By Morris Phillips
No, Alaska Airlines Arena wasn’t the place to find a pair of polished products on Wednesday night, but for either Washington or Cal, making a noticeable step in that direction was a reasonable goal.
Put together 40 minutes of cohesive basketball, find bursts of offense from a defensive-minded group, and beat a vulnerable opponent on the road?
Apparently, the Bears aren’t quite ready to do that just yet.
Washington rode a late, 15-0 run, largely fueled by referee whistles that didn’t favor Cal, to a 64-55 win, proving the hosts are closer to competency within the challenging Pac-12 landscape.
“Our defense wasn’t as good,” coach Mark Fox said of the decisive second half that saw Cal outscored 37-21. “We turned the ball over another eight times in the second half. And we couldn’t score.”
The Bears didn’t start well either. They missed eight of their first 12 shots, and committed seven turnovers in the first 12 minutes. The Huskies better navigated the early minutes with a balanced attack that only needed two points from leading scorer Terrell Brown Jr. A steal and breakaway dunk from Daejon Davis put UW up 21-13 at the 8:09 mark.
Cal was without starting point guard Joel Brown who was not with the team, and left back in Berkeley with an undisclosed illness. Jarred Hyder started in Brown’s place. Sparkplug Sam Alajiki returned after missing the previous, two games, and Kuany Kuany returned to the starting lineup after playing in reserve against UCLA. Fox called Kuany’s one-game demotion a teaching moment.
Aided by reserves Alajiki, Jared Celestine and Lars Thiemann, the Bears found their groove in the final minutes of the half. A 10-1 run gave them the lead, and they didn’t stop there. The visitors built a seven-point, halftime lead, and briefly led by nine to open the second half.
At that point Brown turned it up a notch, and brought the crowd’s energy with him. The Seattle native responded with 18 of his 21 points after the break, apparently the result of his coaches and teammates getting him in the right frame of mind during earlier timeouts.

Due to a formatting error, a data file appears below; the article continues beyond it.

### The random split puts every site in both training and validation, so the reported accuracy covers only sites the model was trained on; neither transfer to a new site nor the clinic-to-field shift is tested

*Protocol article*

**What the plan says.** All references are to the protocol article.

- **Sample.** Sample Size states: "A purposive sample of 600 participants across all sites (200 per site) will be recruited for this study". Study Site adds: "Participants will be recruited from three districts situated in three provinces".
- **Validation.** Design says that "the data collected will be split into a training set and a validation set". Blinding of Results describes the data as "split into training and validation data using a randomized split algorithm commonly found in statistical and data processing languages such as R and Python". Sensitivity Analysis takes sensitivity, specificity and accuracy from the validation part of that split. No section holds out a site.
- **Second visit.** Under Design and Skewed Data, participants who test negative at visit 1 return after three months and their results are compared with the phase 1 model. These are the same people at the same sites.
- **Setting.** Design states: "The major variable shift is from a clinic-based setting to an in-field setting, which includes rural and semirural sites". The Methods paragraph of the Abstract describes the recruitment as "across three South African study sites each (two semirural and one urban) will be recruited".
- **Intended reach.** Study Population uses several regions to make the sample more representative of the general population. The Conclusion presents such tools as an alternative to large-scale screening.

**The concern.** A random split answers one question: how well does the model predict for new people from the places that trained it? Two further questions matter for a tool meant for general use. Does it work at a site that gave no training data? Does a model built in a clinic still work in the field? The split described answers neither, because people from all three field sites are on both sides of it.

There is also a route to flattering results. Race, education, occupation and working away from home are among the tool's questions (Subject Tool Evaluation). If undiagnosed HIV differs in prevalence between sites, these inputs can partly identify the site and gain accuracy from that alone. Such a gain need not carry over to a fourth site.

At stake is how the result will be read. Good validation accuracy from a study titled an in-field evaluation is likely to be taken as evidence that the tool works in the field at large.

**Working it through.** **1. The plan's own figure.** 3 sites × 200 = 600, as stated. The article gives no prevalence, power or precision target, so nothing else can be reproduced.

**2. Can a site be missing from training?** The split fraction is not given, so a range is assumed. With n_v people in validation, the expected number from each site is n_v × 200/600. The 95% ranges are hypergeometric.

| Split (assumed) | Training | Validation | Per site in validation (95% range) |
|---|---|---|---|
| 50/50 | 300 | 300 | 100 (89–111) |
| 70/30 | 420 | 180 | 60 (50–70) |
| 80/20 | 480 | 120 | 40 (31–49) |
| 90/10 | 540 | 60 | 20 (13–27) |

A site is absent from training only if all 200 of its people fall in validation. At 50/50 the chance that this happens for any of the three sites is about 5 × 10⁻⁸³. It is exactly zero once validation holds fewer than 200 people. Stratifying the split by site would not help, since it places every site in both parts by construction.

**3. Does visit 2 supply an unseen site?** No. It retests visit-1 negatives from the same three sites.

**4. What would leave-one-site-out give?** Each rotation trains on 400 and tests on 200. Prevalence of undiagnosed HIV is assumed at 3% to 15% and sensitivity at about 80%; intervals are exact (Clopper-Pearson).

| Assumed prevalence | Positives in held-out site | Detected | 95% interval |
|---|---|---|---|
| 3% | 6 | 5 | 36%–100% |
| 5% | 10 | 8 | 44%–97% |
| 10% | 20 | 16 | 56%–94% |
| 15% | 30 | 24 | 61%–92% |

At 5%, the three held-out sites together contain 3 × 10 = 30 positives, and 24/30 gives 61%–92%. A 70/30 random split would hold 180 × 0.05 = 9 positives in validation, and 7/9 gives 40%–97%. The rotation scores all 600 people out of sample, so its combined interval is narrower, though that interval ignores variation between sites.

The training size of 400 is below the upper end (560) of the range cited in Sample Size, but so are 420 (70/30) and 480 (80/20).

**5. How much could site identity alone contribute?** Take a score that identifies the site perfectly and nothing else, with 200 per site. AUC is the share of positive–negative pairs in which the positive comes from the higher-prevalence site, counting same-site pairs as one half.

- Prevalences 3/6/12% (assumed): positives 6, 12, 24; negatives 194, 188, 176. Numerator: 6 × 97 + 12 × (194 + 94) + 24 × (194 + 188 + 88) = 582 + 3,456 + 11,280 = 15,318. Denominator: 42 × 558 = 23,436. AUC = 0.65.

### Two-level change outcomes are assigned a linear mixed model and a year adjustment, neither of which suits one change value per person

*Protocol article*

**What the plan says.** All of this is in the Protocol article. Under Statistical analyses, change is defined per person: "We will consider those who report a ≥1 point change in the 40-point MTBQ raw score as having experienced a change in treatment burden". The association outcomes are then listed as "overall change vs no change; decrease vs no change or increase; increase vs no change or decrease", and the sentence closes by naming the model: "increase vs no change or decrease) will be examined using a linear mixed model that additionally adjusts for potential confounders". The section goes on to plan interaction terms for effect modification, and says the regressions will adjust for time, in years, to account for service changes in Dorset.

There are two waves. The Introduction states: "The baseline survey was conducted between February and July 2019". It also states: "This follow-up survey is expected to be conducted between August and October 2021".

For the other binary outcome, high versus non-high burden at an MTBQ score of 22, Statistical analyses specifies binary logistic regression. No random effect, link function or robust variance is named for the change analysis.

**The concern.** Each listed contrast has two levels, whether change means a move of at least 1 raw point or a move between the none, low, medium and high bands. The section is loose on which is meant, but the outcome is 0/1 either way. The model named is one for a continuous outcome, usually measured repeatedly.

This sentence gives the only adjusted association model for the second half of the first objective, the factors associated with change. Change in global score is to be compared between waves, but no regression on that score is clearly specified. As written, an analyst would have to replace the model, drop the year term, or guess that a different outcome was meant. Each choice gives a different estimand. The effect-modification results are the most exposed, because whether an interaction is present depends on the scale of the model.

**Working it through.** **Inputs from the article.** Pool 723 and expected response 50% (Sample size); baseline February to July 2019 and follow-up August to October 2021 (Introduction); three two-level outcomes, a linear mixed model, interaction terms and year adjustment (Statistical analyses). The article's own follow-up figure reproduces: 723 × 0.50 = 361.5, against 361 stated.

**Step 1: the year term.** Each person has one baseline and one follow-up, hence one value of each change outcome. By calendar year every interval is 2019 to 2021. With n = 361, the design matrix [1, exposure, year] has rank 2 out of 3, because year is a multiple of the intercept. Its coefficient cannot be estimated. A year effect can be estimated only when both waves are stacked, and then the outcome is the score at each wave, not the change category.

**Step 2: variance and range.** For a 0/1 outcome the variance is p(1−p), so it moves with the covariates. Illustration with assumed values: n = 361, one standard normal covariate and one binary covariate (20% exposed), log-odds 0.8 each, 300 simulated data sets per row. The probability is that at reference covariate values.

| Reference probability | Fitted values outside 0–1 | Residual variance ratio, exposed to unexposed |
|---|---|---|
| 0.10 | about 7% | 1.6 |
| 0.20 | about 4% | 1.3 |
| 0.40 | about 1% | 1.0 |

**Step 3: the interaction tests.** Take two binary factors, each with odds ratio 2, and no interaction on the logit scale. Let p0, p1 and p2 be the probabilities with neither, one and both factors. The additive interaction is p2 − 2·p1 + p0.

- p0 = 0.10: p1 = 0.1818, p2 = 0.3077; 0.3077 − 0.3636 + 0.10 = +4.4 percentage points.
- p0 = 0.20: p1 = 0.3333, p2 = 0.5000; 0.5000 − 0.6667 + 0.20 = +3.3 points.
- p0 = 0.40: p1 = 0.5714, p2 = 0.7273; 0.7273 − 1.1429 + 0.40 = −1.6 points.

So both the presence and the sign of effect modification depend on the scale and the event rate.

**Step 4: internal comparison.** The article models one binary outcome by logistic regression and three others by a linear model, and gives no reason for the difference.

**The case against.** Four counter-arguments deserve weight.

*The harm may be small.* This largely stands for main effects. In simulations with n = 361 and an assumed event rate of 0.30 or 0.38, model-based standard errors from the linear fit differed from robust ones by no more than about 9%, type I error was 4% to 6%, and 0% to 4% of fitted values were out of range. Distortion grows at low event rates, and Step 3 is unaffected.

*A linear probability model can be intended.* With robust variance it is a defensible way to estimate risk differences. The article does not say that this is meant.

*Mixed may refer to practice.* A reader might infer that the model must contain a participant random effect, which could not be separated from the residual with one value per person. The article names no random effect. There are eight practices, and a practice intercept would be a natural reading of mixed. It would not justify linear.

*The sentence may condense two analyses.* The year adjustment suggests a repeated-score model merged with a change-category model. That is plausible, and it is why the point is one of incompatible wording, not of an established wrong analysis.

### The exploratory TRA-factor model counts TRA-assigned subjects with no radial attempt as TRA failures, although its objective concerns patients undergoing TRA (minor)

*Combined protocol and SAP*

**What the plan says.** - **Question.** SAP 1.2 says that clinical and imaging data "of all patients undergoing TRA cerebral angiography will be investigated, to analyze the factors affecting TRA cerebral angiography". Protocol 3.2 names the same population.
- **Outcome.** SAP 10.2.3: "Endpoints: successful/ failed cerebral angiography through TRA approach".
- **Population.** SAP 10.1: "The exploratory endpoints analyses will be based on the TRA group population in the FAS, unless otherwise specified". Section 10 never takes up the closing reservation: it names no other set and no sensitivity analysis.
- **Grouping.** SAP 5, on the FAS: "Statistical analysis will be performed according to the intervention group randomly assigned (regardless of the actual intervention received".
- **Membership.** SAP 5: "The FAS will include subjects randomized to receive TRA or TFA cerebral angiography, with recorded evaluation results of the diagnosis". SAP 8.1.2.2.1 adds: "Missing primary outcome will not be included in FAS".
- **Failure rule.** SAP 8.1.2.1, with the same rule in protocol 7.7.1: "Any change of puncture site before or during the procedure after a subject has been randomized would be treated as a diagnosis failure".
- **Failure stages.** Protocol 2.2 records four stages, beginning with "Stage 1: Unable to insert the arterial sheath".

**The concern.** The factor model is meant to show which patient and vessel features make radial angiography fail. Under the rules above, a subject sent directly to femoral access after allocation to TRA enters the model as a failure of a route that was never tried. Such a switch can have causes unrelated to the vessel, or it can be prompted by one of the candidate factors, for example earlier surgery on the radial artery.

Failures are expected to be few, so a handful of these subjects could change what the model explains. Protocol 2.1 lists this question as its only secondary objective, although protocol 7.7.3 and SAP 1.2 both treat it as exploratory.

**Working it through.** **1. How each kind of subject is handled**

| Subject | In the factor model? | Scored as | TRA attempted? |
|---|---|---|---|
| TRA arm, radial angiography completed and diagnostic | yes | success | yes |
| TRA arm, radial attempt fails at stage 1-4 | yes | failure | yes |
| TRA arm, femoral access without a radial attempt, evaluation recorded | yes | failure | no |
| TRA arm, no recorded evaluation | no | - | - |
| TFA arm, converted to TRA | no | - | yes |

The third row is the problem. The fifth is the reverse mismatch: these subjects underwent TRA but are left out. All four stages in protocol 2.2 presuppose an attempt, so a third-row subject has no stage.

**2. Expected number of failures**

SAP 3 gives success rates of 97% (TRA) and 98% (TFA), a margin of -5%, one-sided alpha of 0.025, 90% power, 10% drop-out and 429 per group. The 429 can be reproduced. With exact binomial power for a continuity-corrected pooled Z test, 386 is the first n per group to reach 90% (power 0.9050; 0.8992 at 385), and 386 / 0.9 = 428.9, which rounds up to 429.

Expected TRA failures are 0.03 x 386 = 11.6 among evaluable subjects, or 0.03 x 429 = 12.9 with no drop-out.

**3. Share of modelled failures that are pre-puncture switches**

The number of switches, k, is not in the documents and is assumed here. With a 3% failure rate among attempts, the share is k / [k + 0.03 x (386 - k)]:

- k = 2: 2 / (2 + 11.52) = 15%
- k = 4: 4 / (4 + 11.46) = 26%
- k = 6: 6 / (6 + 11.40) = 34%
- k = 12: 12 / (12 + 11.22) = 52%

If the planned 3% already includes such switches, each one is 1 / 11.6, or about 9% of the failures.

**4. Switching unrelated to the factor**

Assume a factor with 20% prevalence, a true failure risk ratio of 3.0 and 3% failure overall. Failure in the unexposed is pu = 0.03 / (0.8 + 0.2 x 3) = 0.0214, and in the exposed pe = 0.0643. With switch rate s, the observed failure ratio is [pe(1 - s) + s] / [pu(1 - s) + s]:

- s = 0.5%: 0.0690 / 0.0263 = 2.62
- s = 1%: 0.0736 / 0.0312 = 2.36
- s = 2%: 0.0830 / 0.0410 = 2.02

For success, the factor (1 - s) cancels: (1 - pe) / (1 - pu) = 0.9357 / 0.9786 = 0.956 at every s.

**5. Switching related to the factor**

“Everybody kept giving me confidence,” Brown said. “Coach Hop told me to play basketball. They’re going to junk it up, but you can junk it up too and find different areas to attack. It was just me playing free.”
Cal clung to a lead until eight minutes remained, but the 15-0 run wiped them out, leaving them in a 62-51 disadvantage with 3:37 left. Within the run, Kuany drew a flagrant foul call for having his arms horizontal, not vertical, after securing a rebound, but contacting P.J. Fuller’s face trying to avoid being stripped. That led to a pair of made free throws, and possession for Washington. They maxed that with Brown’s flashy spin and jumpshot that left Kuany flailing and the crowd howling with pleasure.
“His feet kind of just left him and I’m watching the ball go up in the air and I see it rolling around and I’m like, ‘that’s going in.'” Davis said of Brown and Kuany’s viral moment.
The Bears managed just one more made basket in the final minutes–from Shepherd with 16 seconds left–and never really made noise. The ending seemed surreal because the Bears disappeared so completely.
Cal attempted just five free throws, a season low, and leading scorer Andre Kelly took seven shots and was limited to four points.
“There were some guys in uncomfortable positions,” Fox said. “That’s the hand we’re dealt right now. We’re going to have to figure out how to play without a couple guys.”
Cal concludes their Northwest swing in Pullman against a talented, high-scoring Washington State team on Saturday at 1:00pm.